The main move is 10. O-O-O, where Black has, besides the most common 10… Rc8, two also interesting options: 10… Rb8 (Chinese Variation) and 10… Qb8. The game is very sharp and with mutual chances in both of these sidelines, though  White’s position, if played accurately, should be slightly preferable.

One of the best known tabiyas of the Dragon Variation occurs after 10… Rc8 11. Bb3 Ne5. Now, lines 12. Kb1 Re8 and 12. h4 h5 are considered to be of about the same strength, both leading to highly complex positions.

For club level players we recommend rarely played, yet viable, 9… Nxd4 10. Bxd4 Be6 leading to positions that are balanced, but a bit easier to play with white pieces.

[Diagram: White to Move] The end of a famous game: A. Karpov – V. Korchnoi, Moscow (m/2) 1974. To crack his opponent’s defense White needs to remove the black Knight from protecting the h7-pawn. White to play and win!

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[March 15, 2017] Updated Opening Line by Bojan Vučković:
Queen’s Gambit Declined, Exchange Variation with 8. Bd3

[Line 268 : 1. d4 Nf6 2. c4 e6 3. Nf3 d5 4. Nc3 c6 5. Bg5 Nbd7 6. cxd5 exd5 7. e3 Be7 8. Bd3]

Line 268 deals with the main line of the Exchange Variation in the Queen’s Gambit Declined.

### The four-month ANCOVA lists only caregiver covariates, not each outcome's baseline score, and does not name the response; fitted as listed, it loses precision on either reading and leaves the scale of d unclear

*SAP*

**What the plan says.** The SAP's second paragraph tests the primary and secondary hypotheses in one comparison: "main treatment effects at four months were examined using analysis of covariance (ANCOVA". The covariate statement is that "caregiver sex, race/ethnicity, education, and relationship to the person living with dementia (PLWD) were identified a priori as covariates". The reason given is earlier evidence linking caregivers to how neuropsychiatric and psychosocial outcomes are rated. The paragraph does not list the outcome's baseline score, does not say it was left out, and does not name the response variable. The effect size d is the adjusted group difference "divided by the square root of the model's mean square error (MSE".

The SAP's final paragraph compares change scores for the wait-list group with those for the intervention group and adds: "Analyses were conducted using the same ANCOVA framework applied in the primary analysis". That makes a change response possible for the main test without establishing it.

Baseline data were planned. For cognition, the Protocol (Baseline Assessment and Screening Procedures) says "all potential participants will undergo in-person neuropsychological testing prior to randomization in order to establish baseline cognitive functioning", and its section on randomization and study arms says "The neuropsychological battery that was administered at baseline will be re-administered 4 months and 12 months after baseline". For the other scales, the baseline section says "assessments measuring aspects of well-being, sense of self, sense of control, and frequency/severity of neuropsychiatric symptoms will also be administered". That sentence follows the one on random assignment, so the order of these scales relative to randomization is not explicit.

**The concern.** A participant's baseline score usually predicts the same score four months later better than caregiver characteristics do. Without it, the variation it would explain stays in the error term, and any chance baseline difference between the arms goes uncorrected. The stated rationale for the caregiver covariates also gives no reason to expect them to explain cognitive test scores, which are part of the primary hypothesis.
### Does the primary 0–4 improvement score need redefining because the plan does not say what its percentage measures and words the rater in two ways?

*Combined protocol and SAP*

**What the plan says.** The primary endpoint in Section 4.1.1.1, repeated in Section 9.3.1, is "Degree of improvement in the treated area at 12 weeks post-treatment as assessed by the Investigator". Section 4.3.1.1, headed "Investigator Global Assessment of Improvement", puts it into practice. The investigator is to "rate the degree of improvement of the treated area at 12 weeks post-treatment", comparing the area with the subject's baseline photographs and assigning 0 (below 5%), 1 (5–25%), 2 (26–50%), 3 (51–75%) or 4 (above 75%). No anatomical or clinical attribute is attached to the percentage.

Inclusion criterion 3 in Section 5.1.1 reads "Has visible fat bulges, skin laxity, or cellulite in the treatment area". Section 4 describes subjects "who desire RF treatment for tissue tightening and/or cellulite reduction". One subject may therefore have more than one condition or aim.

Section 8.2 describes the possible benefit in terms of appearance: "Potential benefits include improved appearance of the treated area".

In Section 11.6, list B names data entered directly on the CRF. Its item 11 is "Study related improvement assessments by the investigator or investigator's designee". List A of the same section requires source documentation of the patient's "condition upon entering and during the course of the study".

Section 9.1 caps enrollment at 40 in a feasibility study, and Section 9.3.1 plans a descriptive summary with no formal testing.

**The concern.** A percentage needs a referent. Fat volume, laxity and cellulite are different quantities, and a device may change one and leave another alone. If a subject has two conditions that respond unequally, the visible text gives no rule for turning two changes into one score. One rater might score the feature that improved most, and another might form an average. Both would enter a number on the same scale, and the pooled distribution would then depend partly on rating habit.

The most common Black’s choice is 8… O-O, followed by Re8 and Nf8. After the usual 9. Qc2 Re8 10. O-O Nf8 White has a couple of well-investigated continuations. Prophylactic 11. h3 prevents Black from placing a Knight or a Bishop to g4, and also in some cases provides a square h2 for the Bishop retreat. The idea of 11. Rae1 is often connected with the e3-e4 breakthrough, while 11. Rab1 prepares a minority attack on the queenside with b2-b4-b5.

Black has at his disposal two possible sidelines. By playing 8… Ne4, Black often trades a pair of minor pieces in the early stage of the game.

The maneuver 8… Nf8 is accompanied by either Ne6 or Ng6, and later short castling, with Black’s good chances to equalize.

[Diagram: White to Move] If White takes the Rook on e4 the material will be roughly balanced, but White stays without an important piece for his attack. On the other hand, Black would like to activate the Knight from b6 to d7 and later to f6, taking part in the defense of the black King. So, what do you think is the best way to proceed as White?

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[March 14, 2017] Updated Opening Line by Trajko Nedev:
Gruenfeld Defense, Three Knights Variation (incl. Hungarian Attack & Burille Variation)